Parshas Terumah begins with Hashem commanding Moshe Rabbeinu to collect “Terumah” from Bnei Yisroel in order to build the Mishkan and all of its adornments. The Terumah to be collected was in the form of gold, silver, copper, special woods and oil – all of which were to be used in the daily operation of the Mishkan. Yet in giving this commandment, the Torah appears to use grammatically incorrect language in its delivery.
The actual words of the Torah are “Speak to Bnei Yisroel and ‘take’ for me Terumah”. (25:2) Since the commandment in question really involves “giving” to Hashem it would seem that the more appropriate word to use would be “give” to me Terumah. Chazal offer a variety of explanations for this particular choice of words. However, it occurs to me that this usage is a perfect fit when considered in the context of a famous Gemara in Kedushin.
The Gemarah (Kedushin, 7a) explains that one of the ways in which a woman can become betrothed to a man is through the man giving something of value to the woman for the purpose of betrothal. (this is in fact the most common method used today when a man gives a woman a ring under the Chuppah) The Gemarah is quite explicit that betrothal does not occur if the woman gives something of value to the man for this purpose, it must be man to woman. Nevertheless, the Gemarah notes one exception to this absolute rule. If a man of “great importance” were to accept something of value from a woman for the purpose of betrothal, than she would in fact become betrothed. The Gemarah goes onto explain that this “exception” is really no exception at all. The Gemarah elucidates that the woman becomes betrothed with the “enjoyment” she receives from such an important person accepting a gift from her.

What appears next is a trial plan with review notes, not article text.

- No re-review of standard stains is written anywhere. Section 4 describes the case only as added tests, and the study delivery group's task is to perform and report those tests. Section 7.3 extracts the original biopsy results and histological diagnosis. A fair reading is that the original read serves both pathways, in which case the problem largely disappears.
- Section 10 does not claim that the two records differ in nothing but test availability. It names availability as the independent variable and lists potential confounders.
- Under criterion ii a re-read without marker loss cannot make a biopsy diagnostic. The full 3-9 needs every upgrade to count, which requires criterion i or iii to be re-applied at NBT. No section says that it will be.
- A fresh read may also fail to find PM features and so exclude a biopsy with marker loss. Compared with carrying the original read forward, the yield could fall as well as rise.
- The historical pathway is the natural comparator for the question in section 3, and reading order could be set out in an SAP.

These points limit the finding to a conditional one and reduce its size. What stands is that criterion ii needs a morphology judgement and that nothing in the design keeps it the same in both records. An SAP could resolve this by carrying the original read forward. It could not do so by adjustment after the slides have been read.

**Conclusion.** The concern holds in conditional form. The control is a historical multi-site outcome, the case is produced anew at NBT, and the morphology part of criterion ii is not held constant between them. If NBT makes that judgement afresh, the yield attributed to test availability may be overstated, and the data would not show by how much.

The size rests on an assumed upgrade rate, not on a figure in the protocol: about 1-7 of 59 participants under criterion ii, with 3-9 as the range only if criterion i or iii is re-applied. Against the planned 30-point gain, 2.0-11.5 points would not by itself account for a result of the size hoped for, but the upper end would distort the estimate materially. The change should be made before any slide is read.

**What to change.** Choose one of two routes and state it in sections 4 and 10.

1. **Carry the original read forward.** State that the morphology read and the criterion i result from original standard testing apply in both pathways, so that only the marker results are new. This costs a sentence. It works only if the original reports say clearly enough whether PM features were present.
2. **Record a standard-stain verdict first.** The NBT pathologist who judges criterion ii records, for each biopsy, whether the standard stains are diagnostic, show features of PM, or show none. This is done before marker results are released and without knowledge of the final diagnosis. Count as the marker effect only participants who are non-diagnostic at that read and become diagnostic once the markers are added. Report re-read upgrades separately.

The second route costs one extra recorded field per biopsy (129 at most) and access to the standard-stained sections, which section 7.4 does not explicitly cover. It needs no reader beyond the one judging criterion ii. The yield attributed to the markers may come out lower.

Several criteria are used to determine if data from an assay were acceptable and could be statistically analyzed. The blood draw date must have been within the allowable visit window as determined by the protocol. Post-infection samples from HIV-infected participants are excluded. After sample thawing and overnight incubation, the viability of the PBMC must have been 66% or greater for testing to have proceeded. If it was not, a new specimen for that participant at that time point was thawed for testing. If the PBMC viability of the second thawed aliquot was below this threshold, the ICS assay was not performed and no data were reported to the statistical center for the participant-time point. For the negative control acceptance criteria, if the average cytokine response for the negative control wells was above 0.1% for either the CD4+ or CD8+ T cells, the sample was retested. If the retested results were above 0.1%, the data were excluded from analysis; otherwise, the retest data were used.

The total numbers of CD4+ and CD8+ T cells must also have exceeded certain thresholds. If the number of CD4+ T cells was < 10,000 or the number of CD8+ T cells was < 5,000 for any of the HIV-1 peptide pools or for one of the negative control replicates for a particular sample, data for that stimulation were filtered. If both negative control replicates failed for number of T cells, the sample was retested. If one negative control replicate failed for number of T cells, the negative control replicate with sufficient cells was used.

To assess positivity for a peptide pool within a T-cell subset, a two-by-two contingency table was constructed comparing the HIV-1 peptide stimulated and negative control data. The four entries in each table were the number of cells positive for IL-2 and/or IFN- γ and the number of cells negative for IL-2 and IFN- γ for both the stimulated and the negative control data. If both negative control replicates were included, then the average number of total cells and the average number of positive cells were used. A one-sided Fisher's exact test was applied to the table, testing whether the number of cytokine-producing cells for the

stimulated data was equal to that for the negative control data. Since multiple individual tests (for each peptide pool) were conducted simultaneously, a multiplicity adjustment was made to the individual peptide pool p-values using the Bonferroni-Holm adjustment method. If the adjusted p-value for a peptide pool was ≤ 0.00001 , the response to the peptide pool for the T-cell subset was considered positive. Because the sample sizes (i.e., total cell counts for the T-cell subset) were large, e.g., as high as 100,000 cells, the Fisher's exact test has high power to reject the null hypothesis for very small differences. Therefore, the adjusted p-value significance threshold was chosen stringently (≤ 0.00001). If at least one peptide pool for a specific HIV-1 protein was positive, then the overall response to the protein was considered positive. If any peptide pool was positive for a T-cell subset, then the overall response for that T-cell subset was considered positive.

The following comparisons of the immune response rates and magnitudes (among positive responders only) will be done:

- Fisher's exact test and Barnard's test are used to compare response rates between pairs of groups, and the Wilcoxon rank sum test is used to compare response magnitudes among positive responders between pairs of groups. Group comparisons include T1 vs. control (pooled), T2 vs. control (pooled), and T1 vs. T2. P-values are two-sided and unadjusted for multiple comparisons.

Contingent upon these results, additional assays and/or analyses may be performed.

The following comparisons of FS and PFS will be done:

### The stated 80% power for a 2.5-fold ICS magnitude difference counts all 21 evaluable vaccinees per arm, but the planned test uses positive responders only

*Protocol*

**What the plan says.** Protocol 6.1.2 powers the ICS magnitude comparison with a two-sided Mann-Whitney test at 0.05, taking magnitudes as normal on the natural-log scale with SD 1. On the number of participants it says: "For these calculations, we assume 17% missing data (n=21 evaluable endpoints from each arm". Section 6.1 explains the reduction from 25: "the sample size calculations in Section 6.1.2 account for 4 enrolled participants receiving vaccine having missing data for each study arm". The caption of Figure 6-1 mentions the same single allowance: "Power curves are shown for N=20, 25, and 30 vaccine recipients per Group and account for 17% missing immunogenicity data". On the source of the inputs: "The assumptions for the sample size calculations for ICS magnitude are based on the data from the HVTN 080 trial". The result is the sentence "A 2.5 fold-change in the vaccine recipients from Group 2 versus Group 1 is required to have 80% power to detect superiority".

With this explanation it is quite apparent why the Torah uses the wording of “taking” Terumah as opposed to “giving”. Obviously, Hashem does not need our gifts. In fact, many Mephorshim explain that the whole reason for the Mishkan was in order to give Bnei Yisroel a tangible way to partially make up for the Cheit Haegel - the Golden Calf. Hashem accepting something from us, and allowing us to feel that we are contributing something, actually makes us the recipients. Accordingly, it is very appropriate to describe our actions as “taking”. By “giving” something to Hashem, we are in reality the real “takers”.
Like so many Mitzvos in the Torah, with a little bit of introspection it is readily apparent how Hashem’s Torah is given for us. The words “Lo Bashamayim Hi” reflect the reality that the Torah is for us and for our benefit. We should always recognize the Mitzvos as Hashem’s way of showing us what is in fact good for us. How fortunate we are to have a Torah to live by and follow every moment of our lives.